Reflection on a Reflection

It’s always nice to know that you are not alone in your thoughts and thanks to the Internet realizing this has become much easier. In fact I would probably say 98% of the reason I am obsessed with CSI is because of Internet fandom, but that is another point altogether (the dork in me just likes making CSI references). So while I was obsessively checking Bloglines I read a post by Steve.

He talked about the ways college education limits itself :

“One thing that seems clear to me about this revolution in digital tools is that it should help change the focus of higher education (and by that I mean the unit of measure, the way instructors and students view their roles) from courses to individual students. We’ve played lip service for quite a long time to the notion that universities educate students individually, that each student has their own set of courses they study (think transcript), but below the level of the course, it’s been all the same. Each student in a given course faces the same set of expectations and assignments. What they make of them can differ, of course.”

Speaking from a perspective of a student this is exactly what I realized about midway through my first semester. When I came to college I was excited about all the freedom and the possibility of navigating my future. It is true I can control these major details (such as my major) but the minor details (classes in terms of how they are presented and such) are really beyond my realm of control. The problem is the minor details are what I have to deal with on a daily basis and are what fills up the majority of my time. The majority of my classes are not mentally stifling and nauseatingly boring, but take away some of the “big words” the professors use and add some in-class worksheets and I could be back in high school. Of course college-level courses are more challenging and go more in depth than high school but sometimes I feel there is something missing. It is true the classes I am taking are intro-level courses with several of them having big class sizes so I may be a little biased in my perspective. Although just because I am dealing with intro level shouldn’t mean that I am not entitled to have an “exciting” or personal educational experience albeit it is a little more difficult to accomplish.

In his post he also stated:

“Increasingly I’ve tried to teach students as individuals where they are. What that means is that, to the extent I can, I expect different things of different students. I try to push all my students, but differentially based on their experience to date. In seminars I give stronger students more challenging readings, or I give students with certain backgrounds readings that draw on those areas. In my research methodology course, I push more experienced students to pursue more advanced research projects. Does this mean I expect less of weaker students? In a sense it does, though I try not to characterize students as stronger or weaker per se, but as having different strengths and weaknesses.”

I’ve felt this is the way education should be done for awhile now and maybe subconsciously for a long time. Of course as with any new idea their is opposition to it and with this style of teaching I could see a few coming up. One problem that came to mind was that students would/could assume the professor “plays favorites”. This is obviously not the goal of any professor (at least I hope not), but I could see people easily misconstruing this, especially if they received an unfavorable grade. Not that students haven’t ever complained of favoritism in the past, but it is just one possibility the almost immediately popped into my head. Although I would hope by the time students were juniors and seniors they would understand and be less concerned with what other people were doing and more focused on their own education. Then of course there is that age old problem of teaching those who don’t want to learn or be in charge of their own education, but I don’t really have much experience in that department, just experience being around those types of students.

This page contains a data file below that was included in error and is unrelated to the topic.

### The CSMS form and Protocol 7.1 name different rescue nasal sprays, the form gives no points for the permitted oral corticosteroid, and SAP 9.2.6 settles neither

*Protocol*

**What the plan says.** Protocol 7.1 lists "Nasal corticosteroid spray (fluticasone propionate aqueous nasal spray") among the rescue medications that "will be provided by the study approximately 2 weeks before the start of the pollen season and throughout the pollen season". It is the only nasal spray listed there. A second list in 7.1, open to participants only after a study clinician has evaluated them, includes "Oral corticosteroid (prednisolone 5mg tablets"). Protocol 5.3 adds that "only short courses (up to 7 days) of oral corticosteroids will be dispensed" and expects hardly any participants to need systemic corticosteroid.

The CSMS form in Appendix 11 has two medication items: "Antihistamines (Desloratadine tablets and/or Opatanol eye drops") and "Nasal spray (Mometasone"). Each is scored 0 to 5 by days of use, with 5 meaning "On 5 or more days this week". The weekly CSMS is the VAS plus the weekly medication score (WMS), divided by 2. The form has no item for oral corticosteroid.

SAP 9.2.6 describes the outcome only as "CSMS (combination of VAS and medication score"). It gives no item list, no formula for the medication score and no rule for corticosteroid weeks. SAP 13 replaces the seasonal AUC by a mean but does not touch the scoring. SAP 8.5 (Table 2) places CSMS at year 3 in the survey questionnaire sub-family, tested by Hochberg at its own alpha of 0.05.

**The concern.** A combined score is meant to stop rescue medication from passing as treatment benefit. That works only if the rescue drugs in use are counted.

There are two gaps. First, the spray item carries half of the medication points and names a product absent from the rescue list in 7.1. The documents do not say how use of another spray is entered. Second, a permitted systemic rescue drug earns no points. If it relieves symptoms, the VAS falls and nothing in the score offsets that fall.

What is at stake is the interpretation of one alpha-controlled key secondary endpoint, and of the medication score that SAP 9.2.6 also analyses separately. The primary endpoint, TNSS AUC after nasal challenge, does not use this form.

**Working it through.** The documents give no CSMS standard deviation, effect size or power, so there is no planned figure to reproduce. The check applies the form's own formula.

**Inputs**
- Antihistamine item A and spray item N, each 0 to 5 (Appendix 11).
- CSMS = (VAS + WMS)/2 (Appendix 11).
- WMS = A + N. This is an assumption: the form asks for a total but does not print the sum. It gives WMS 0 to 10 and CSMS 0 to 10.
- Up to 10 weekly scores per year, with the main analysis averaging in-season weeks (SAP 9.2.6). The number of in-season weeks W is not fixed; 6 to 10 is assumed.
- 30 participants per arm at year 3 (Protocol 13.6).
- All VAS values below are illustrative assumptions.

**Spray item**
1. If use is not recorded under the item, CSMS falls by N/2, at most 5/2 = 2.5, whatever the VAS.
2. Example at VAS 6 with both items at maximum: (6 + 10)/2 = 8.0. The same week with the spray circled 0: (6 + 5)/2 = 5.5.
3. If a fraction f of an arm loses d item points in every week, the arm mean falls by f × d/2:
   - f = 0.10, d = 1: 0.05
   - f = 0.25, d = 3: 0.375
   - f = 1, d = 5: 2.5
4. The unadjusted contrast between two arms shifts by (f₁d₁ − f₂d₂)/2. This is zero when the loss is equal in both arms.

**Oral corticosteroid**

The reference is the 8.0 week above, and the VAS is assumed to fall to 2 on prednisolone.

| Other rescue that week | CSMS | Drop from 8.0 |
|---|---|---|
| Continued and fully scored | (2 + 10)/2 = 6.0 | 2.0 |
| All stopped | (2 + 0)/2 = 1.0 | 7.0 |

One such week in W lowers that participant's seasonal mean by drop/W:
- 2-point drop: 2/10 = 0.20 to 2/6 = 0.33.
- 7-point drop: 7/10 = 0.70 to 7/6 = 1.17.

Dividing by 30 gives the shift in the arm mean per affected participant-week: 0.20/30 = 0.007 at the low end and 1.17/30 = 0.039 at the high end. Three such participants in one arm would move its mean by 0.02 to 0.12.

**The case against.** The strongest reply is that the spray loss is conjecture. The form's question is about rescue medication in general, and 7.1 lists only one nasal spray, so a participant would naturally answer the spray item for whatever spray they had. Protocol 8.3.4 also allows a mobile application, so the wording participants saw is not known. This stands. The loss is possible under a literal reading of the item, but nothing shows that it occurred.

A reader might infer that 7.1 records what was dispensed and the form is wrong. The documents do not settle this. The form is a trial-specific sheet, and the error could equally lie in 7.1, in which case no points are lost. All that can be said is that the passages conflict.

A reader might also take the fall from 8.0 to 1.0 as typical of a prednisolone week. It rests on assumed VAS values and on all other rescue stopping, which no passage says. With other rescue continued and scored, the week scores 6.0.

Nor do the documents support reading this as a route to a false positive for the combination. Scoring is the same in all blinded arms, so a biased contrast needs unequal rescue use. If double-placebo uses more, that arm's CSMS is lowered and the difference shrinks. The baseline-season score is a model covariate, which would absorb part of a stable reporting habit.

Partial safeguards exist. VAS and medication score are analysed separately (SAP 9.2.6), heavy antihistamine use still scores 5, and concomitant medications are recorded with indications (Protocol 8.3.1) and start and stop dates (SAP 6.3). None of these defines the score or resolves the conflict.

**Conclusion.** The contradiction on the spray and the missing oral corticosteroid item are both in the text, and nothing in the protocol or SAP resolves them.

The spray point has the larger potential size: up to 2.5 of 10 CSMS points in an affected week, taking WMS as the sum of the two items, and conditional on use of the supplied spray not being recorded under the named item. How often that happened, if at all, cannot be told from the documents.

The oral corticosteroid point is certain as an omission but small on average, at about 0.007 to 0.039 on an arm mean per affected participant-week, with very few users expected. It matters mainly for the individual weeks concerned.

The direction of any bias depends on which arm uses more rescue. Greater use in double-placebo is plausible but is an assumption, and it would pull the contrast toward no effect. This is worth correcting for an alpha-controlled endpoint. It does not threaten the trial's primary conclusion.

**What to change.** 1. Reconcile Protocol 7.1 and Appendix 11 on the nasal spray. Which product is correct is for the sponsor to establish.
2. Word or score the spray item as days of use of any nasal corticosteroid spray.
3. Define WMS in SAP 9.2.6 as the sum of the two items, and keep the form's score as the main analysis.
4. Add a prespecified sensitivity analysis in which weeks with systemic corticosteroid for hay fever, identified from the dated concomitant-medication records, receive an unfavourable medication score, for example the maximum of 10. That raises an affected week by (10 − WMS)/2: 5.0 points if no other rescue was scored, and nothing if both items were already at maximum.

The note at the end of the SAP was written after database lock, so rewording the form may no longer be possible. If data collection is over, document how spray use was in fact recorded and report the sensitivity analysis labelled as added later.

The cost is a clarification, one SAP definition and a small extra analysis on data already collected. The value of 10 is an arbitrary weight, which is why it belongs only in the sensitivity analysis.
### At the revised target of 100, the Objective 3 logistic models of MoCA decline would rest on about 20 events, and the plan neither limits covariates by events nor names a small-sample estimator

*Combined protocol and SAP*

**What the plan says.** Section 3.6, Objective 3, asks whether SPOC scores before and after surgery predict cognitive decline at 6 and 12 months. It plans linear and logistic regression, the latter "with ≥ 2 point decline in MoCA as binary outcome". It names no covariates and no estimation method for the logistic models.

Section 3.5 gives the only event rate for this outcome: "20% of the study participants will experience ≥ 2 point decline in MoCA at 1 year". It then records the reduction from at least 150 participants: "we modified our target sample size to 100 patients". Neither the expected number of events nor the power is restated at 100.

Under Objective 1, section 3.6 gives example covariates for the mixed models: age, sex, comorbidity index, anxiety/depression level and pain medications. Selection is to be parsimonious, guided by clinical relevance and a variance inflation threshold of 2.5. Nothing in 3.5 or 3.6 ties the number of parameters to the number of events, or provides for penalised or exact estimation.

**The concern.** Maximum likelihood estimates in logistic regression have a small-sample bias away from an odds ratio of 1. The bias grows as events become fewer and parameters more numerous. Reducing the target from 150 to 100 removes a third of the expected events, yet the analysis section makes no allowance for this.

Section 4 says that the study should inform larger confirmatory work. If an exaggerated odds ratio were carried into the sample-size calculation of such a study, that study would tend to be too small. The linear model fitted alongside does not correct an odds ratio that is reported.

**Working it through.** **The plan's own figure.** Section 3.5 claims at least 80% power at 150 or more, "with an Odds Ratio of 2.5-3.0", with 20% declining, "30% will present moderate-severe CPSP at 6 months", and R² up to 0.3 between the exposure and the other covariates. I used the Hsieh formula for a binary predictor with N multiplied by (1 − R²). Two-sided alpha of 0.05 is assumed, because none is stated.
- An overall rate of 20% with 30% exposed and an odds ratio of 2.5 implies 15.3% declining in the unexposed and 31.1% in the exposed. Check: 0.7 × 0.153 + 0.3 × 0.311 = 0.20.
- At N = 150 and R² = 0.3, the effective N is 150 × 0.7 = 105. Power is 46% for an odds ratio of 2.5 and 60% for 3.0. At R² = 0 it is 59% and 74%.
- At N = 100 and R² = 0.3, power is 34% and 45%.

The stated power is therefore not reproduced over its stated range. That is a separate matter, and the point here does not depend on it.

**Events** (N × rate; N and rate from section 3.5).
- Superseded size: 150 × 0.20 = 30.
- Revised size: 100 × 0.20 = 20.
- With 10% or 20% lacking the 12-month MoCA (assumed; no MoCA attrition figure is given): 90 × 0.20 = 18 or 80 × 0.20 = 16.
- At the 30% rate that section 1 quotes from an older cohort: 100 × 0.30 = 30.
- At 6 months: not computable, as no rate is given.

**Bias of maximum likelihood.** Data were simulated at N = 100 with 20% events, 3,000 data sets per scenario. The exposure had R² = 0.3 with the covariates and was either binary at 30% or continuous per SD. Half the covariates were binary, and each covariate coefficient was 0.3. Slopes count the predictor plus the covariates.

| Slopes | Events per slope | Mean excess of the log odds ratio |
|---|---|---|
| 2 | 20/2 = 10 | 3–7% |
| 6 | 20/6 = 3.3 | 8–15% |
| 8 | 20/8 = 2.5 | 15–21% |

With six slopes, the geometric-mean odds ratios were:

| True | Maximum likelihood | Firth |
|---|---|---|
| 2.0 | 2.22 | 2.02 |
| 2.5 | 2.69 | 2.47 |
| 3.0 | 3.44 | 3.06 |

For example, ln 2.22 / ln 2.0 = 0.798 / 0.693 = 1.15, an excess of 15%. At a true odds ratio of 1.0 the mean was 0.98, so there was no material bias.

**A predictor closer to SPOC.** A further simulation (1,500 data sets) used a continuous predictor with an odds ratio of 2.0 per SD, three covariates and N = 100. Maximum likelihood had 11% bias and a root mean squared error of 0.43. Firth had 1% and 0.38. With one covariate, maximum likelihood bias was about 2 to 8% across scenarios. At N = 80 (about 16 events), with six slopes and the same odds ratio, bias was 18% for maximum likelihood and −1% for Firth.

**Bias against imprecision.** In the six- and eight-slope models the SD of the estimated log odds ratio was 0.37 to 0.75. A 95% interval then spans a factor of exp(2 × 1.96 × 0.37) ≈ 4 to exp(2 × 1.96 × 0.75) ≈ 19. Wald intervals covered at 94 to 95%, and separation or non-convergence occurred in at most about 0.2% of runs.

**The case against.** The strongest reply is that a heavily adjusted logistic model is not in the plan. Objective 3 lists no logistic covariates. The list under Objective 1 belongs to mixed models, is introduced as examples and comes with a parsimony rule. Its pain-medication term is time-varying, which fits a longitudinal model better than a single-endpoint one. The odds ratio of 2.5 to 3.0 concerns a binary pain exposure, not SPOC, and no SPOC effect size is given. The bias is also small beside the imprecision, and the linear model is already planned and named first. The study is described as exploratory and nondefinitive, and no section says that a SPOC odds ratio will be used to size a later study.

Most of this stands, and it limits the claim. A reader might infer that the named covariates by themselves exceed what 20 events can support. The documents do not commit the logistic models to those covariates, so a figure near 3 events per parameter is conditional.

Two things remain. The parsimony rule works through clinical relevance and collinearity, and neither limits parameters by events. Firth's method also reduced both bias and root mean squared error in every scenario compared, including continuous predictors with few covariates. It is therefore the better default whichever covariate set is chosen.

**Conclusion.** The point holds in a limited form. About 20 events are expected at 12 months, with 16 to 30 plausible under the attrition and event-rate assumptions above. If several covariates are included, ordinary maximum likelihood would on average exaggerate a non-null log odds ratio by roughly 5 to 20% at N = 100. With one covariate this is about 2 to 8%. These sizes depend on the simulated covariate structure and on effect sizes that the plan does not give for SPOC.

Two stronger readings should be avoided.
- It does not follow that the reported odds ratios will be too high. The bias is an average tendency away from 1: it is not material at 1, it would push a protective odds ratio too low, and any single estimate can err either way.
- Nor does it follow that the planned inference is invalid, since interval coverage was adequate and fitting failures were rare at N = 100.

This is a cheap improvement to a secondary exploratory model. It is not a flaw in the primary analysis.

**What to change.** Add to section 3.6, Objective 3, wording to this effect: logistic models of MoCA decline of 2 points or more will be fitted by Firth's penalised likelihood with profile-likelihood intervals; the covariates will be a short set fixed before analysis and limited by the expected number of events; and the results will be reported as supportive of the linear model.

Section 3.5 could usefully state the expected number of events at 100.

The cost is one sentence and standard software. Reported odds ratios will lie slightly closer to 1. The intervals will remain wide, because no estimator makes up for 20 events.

There are many good things about it though and I don’t want to sound like the pessimistic nay-sayer because there are many more right things with this then there are problems. It helps promote a personalized education in a sea of verbatim regurgitation. Even the professors get something out of this by have the opportunity to learn from what a student has researched. This does require a great deal of responsibility on the students part to make something of it. I read in The Bullet that the curriculum was going under revision and that one of the possibilities would be to change the maximum allowed classes to 4 so that students could focus more. At first I didn’t really like this idea because I am indecisive and I have been trying out all sorts of classes to find something that works for me. If students only took 4 classes this could help promote students taking education into their own hands. It could also lead to too much free time and more partying, but I remain optimistic that not all students are in college to get their degree in partying with a concentration in drinking.

Of course all this is just a freshman perspective and I have no idea what goes on at those “secret” education conventions that teachers go to to plot against their students do whatever it is they do there.


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